Survey respondents, who include economists, strategists and fund managers, believe about 66 percent of the impact of tapering is already priced into both the Treasury and mortgage markets. But they say only about 58 percent of the impact is priced into equity markets, suggesting that stocks could get hit a bit harder when and if tapering becomes a reality.
"The discussion about when the Fed tapers misses the point," Guy LeBas of Janney Montgomery Scott wrote in response to the survey. "The power of QE-infinity was that it was an open-ended program. Now it no longer is. Therefore most of the damage to the bond markets was priced in when QE-infinity became QE-for-a-little-while."
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But Tony Crescenszi thinks the market may have overstated the impact. "The tale of the taper terror is tame: forthcoming reductions in the Fed's bond buying will be offset by reductions in issuance of mortgage-backed securities and Treasury securities," Crescenzi said. He noted that the Fed had been purchasing 45 percent of the total new issuance of mortgages. But if higher rates reduce that amount, the Fed will be buying 65 percent of the new issuance if it doesn't taper. Even a $10 billion taper of MBS purchases would keep the Fed's purchases at 55 percent of the market, he said.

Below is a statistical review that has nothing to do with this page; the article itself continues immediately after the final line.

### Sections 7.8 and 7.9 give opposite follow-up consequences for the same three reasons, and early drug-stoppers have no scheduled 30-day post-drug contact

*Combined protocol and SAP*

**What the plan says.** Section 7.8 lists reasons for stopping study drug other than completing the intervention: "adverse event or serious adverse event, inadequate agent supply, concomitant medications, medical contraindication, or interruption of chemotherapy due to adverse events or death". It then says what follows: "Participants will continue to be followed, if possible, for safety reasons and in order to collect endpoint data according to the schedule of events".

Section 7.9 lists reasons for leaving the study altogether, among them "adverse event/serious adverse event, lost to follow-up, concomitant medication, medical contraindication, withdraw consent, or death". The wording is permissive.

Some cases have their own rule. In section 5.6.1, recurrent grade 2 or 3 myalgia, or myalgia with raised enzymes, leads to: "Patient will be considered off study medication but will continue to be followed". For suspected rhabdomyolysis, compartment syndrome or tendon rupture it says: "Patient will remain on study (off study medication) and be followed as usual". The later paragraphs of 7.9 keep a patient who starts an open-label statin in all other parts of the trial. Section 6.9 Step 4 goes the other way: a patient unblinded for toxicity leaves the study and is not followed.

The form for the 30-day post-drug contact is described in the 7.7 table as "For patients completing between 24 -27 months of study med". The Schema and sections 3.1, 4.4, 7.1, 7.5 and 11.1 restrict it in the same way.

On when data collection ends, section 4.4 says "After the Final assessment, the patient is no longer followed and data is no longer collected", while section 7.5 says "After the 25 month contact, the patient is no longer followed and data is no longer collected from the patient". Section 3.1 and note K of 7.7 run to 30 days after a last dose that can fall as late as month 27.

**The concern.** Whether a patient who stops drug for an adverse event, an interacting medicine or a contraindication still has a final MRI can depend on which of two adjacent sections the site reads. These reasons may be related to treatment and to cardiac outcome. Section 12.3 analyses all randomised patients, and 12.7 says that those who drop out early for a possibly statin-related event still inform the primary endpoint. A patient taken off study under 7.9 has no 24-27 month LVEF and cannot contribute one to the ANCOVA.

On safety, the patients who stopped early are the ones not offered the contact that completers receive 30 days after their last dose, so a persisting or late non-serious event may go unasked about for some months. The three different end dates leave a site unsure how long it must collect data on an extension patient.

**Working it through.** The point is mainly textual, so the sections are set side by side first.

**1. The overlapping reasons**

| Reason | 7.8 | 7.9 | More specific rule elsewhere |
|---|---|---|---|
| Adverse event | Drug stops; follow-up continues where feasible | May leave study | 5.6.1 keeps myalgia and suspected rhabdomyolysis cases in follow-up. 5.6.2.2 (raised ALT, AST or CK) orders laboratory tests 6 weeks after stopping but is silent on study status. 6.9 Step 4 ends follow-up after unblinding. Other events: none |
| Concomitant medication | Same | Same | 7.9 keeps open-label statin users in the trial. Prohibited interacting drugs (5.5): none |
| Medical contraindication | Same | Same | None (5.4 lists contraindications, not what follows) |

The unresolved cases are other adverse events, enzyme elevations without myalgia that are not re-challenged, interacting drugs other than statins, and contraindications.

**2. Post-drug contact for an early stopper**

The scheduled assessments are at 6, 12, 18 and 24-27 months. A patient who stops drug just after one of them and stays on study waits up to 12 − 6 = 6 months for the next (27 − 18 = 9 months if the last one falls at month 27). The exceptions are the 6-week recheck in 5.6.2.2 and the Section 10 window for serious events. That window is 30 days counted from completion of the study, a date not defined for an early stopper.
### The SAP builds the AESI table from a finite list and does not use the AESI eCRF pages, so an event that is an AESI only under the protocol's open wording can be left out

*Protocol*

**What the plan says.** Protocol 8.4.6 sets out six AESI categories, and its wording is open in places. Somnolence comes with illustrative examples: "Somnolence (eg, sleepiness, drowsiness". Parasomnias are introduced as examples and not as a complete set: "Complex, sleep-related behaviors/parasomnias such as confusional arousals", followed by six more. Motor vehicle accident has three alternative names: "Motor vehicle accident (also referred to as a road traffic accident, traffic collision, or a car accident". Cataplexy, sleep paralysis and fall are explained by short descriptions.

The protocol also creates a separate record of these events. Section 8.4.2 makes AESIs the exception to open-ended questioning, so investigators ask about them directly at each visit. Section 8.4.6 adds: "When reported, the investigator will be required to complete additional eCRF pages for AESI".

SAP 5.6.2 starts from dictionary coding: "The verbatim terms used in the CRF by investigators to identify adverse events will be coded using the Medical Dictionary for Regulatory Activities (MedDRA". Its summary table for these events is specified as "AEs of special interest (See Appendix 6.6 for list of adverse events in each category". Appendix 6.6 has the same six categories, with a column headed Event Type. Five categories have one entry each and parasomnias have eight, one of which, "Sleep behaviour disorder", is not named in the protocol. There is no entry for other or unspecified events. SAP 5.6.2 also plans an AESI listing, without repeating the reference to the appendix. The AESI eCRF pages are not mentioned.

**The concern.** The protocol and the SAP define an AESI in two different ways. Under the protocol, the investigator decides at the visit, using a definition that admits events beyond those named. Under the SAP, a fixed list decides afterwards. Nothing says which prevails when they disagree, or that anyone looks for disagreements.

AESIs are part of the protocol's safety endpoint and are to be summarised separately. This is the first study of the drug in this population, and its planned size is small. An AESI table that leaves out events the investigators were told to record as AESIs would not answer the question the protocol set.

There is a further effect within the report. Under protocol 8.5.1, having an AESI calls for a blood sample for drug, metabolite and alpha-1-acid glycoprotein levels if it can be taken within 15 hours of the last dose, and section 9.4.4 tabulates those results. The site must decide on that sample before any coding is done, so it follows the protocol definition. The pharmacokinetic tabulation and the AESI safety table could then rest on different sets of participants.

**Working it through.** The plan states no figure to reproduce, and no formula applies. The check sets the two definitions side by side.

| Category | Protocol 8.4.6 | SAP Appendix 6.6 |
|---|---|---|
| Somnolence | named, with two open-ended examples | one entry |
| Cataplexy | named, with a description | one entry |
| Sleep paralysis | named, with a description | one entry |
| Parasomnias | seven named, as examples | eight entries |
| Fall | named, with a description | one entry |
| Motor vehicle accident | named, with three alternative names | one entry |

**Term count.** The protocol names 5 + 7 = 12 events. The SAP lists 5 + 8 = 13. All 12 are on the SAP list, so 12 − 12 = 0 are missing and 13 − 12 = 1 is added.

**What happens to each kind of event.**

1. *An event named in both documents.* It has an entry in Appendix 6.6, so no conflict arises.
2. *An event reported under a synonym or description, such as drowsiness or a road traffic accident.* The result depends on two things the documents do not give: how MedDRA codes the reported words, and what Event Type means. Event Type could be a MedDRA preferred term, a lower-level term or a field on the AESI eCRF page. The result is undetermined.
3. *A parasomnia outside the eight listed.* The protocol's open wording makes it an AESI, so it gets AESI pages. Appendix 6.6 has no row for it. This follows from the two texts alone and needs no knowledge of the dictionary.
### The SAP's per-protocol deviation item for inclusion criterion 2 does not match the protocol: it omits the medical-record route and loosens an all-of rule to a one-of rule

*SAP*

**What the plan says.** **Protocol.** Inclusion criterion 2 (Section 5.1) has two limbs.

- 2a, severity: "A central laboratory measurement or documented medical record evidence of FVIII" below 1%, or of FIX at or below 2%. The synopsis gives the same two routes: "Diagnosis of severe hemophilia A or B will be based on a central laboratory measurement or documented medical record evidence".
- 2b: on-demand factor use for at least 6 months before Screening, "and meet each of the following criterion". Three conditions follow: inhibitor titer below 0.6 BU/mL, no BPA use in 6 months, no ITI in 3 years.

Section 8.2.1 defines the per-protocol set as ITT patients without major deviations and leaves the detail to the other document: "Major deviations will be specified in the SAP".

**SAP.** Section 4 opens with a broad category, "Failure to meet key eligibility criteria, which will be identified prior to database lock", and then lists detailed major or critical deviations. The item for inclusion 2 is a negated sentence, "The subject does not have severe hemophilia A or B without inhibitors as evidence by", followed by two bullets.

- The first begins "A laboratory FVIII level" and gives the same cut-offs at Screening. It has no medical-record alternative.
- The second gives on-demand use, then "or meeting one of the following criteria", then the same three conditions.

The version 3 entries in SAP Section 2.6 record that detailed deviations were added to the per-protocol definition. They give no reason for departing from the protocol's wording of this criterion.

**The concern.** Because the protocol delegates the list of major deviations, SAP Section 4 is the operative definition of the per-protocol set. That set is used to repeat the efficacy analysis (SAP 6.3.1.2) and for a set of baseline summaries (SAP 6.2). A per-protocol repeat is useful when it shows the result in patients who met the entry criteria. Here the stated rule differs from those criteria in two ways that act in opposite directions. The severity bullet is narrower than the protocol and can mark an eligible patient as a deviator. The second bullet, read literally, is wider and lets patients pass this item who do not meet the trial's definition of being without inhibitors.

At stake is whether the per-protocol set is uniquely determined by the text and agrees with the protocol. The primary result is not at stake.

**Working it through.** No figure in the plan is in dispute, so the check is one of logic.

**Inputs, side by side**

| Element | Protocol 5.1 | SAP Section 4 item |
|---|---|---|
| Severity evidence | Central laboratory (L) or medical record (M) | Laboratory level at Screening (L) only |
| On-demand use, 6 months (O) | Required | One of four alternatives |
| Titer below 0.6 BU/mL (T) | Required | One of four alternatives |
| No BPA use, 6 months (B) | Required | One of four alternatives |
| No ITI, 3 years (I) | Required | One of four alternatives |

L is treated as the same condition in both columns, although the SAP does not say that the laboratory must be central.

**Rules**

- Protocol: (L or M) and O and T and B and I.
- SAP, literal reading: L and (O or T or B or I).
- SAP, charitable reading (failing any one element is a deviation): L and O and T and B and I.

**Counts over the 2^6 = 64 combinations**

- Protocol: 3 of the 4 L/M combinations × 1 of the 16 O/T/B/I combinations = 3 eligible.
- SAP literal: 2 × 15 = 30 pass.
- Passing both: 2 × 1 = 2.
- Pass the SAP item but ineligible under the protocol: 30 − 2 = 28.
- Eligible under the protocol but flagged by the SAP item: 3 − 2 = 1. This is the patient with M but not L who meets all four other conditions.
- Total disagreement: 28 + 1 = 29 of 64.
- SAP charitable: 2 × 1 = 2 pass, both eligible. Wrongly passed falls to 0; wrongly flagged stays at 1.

Survey respondents see the Fed on track to halt QE entirely in July, 2014. That's a month later on average than the prior survey. The first rate hike is still seen coming in the second quarter of 2015.
Some want the Fed to act sooner and cut more aggressively. "The problems holding back economic growth are not monetary in nature and the risk of deflation is very low," wrote John Ryding of RDQ. "The Fed should taper more quickly and exit from zero rates. It won't, however!"